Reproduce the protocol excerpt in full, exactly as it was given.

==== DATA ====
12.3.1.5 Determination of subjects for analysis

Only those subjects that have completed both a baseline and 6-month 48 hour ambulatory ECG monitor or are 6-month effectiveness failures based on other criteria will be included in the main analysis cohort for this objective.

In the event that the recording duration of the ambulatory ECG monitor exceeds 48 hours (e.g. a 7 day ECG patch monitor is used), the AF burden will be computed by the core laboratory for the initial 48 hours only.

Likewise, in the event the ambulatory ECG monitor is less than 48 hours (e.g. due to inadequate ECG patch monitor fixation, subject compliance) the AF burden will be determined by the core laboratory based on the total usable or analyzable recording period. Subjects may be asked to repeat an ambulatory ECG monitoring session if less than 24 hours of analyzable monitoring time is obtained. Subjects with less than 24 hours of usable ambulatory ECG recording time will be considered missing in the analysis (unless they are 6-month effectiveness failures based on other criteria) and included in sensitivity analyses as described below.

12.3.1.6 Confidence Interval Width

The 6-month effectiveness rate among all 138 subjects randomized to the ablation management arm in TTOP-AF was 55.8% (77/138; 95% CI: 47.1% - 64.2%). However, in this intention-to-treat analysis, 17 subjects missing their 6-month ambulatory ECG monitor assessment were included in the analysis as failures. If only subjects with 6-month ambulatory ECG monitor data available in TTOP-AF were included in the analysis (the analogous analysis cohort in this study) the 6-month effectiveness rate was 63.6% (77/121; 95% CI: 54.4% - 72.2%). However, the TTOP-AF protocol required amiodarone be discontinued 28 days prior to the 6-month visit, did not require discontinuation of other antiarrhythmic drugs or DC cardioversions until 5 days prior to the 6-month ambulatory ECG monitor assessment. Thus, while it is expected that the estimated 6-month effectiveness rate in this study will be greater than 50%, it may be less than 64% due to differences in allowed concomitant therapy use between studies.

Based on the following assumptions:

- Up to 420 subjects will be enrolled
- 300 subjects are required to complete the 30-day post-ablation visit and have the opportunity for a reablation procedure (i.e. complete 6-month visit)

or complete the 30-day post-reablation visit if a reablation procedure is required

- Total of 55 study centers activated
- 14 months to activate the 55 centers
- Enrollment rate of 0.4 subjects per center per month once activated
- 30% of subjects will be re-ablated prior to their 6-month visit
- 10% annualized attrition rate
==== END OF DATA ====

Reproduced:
12.3.1.5 Determination of subjects for analysis

Only those subjects that have completed both a baseline and 6-month 48 hour ambulatory ECG monitor or are 6-month effectiveness failures based on other criteria will be included in the main analysis cohort for this objective.

In the event that the recording duration of the ambulatory ECG monitor exceeds 48 hours (e.g. a 7 day ECG patch monitor is used), the AF burden will be computed by the core laboratory for the initial 48 hours only.

Likewise, in the event the ambulatory ECG monitor is less than 48 hours (e.g. due to inadequate ECG patch monitor fixation, subject compliance) the AF burden will be determined by the core laboratory based on the total usable or analyzable recording period. Subjects may be asked to repeat an ambulatory ECG monitoring session if less than 24 hours of analyzable monitoring time is obtained. Subjects with less than 24 hours of usable ambulatory ECG recording time will be considered missing in the analysis (unless they are 6-month effectiveness failures based on other criteria) and included in sensitivity analyses as described below.

12.3.1.6 Confidence Interval Width

The 6-month effectiveness rate among all 138 subjects randomized to the ablation management arm in TTOP-AF was 55.8% (77/138; 95% CI: 47.1% - 64.2%). However, in this intention-to-treat analysis, 17 subjects missing their 6-month ambulatory ECG monitor assessment were included in the analysis as failures. If only subjects with 6-month ambulatory ECG monitor data available in TTOP-AF were included in the analysis (the analogous analysis cohort in this study) the 6-month effectiveness rate was 63.6% (77/121; 95% CI: 54.4% - 72.2%). However, the TTOP-AF protocol required amiodarone be discontinued 28 days prior to the 6-month visit, did not require discontinuation of other antiarrhythmic drugs or DC cardioversions until 5 days prior to the 6-month ambulatory ECG monitor assessment. Thus, while it is expected that the estimated 6-month effectiveness rate in this study will be greater than 50%, it may be less than 64% due to differences in allowed concomitant therapy use between studies.

Based on the following assumptions:

- Up to 420 subjects will be enrolled
- 300 subjects are required to complete the 30-day post-ablation visit and have the opportunity for a reablation procedure (i.e. complete 6-month visit)

or complete the 30-day post-reablation visit if a reablation procedure is required

- Total of 55 study centers activated
- 14 months to activate the 55 centers
- Enrollment rate of 0.4 subjects per center per month once activated
- 30% of subjects will be re-ablated prior to their 6-month visit
- 10% annualized attrition rate